... less protective the faster cars are travelling, and were of "minimal" use in crashes with cars travelling at more than 50km/h (31 mph).

    So now I'm not sure whether the first 50km/h meant the speed of the bike, or the speed of the previously-unmentioned car it's colliding with.

  • now I'm not sure

    It's always best to read the actual study rather than somebody else's abstract of it. I don't suppose Sustrans are as bad as the Daily Mail, but everybody misses important detail and nuance when they try to convert academic results into actionable bullet points.

  • Yep, it reads like the "with cars travelling at" part was supposed to apply to both mentions of the speed threshold, but got separated during editing.

    It's easily done.

  • wearing-cycle-helmet-may-increase-risk-i­njury-says-new-research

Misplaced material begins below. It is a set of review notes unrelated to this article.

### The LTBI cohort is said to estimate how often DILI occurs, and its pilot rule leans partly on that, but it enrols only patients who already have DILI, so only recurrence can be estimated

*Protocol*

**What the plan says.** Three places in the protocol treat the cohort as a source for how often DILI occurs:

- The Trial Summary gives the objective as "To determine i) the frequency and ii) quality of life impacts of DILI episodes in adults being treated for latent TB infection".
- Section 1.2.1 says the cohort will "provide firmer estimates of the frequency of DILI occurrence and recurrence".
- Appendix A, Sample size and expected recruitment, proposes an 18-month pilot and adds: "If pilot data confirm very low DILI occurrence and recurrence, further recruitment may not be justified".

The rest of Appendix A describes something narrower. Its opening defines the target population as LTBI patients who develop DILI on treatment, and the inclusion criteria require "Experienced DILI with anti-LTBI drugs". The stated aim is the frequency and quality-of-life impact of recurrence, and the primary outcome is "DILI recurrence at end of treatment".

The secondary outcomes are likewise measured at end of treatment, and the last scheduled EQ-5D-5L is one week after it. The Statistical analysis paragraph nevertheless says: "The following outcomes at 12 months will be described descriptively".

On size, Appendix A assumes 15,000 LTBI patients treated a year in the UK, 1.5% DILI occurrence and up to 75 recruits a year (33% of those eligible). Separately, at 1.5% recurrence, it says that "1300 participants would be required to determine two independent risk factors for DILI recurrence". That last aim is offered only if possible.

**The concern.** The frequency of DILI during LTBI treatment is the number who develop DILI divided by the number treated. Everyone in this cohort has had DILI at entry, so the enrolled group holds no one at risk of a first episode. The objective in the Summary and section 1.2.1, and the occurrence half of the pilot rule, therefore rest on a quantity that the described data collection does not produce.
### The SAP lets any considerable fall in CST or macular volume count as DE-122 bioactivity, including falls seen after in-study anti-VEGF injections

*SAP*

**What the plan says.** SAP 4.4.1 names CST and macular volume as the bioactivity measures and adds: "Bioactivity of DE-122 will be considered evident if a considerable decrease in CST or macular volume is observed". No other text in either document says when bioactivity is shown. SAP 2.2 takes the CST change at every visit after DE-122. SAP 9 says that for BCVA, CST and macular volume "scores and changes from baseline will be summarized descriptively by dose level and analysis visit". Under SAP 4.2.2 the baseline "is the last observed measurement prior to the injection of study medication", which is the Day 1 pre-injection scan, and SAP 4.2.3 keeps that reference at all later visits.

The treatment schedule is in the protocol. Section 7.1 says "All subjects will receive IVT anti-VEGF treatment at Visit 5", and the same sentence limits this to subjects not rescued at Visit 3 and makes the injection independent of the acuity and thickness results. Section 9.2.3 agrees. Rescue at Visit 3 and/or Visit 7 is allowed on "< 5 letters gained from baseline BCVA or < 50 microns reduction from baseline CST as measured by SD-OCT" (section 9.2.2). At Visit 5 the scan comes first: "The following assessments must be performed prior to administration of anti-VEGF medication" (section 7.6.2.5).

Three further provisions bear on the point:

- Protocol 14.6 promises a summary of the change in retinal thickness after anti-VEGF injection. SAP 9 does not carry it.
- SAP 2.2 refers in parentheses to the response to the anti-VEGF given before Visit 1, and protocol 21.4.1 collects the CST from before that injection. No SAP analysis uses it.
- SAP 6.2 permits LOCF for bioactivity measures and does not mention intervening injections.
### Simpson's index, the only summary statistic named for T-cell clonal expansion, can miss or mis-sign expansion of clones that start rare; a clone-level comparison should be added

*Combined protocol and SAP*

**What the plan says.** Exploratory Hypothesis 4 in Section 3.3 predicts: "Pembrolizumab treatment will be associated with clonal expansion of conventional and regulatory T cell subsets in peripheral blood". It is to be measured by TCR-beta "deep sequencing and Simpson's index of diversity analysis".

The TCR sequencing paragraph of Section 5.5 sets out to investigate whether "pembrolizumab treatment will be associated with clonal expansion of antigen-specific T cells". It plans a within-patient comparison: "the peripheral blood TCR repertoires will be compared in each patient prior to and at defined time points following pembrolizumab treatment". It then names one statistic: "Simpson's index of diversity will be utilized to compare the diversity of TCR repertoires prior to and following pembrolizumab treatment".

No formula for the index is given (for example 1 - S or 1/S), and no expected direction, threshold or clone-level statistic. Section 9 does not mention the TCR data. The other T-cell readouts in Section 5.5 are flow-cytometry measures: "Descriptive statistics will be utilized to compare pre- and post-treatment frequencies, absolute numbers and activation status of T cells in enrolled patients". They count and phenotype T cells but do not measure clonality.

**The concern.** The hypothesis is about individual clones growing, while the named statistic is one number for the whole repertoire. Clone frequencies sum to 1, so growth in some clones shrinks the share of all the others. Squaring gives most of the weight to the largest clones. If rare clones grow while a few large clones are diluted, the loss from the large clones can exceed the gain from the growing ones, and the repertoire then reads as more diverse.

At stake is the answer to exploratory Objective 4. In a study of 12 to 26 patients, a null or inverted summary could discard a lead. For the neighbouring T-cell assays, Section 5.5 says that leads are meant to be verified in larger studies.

Obviously it's hard to say without reading the report, rather than the journalism, and even then I suspect it's unlikely to become any clearer, but I would not be at all surprised if the proper conclusion from the data was actually "Cyclists self-identifying as at higher risk of falls choose to wear helmets at a much higher rate than others"

  • Yeah, just seemed like a fun way to restart an argument.

  • I've done a bit of number-crunching of my own, and while not as exhaustive as what the CTC guys seem to have done, I've increasingly tended towards the view that helmet-wearing (in all scenarios, whether there's legal compulsion or not) increases crashes not only among all helmet-wearers, but also among non-wearers affected by other people's riding. This is not a scientific conclusion, by the way, just my personal impression from a lot of reading.